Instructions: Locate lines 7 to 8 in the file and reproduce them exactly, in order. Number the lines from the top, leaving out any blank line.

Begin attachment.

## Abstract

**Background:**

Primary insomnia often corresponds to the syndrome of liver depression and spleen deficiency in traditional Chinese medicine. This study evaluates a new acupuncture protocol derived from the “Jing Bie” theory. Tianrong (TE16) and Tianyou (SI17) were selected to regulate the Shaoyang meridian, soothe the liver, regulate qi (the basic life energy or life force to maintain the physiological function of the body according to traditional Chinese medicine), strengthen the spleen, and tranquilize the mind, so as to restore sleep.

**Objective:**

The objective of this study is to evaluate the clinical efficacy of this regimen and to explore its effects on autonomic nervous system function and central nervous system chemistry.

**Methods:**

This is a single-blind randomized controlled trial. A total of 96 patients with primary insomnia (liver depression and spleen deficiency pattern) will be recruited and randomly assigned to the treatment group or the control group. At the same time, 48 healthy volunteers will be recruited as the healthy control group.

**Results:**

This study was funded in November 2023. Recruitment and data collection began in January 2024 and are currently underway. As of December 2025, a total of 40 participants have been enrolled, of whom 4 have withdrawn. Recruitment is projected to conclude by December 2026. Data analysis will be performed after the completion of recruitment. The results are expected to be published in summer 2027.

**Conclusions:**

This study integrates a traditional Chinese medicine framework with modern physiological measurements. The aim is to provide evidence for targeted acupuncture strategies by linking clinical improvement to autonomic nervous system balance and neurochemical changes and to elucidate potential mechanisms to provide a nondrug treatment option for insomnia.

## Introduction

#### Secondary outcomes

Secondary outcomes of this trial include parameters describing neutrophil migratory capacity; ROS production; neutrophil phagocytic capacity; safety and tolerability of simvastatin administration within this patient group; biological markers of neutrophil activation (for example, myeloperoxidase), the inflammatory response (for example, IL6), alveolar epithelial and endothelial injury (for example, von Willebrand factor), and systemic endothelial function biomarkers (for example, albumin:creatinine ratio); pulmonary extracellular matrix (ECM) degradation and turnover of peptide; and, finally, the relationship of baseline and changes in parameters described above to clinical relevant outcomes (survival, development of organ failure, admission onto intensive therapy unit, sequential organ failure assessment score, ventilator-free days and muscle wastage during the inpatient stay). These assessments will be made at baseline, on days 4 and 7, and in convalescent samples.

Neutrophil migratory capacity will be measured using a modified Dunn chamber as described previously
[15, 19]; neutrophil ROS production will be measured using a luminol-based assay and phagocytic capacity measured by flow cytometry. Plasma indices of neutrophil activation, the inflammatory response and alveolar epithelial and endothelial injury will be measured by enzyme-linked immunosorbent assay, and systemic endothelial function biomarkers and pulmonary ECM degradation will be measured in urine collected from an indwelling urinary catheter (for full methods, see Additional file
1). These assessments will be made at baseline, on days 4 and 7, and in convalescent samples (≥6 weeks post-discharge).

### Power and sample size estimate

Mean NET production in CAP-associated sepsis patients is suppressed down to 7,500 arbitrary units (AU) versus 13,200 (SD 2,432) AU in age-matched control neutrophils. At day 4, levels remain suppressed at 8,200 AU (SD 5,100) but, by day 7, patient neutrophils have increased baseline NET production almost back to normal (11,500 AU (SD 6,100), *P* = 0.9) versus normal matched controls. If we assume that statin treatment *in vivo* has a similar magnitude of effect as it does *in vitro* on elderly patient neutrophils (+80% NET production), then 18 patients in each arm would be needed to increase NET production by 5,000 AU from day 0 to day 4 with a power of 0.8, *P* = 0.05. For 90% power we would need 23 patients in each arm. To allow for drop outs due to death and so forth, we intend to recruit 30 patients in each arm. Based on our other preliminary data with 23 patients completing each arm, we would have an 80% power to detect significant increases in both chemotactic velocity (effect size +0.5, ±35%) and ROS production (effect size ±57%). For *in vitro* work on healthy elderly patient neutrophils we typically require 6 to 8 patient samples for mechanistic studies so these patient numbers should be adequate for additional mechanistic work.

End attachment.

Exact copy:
This is a single-blind randomized controlled trial. A total of 96 patients with primary insomnia (liver depression and spleen deficiency pattern) will be recruited and randomly assigned to the treatment group or the control group. At the same time, 48 healthy volunteers will be recruited as the healthy control group.

**Results:**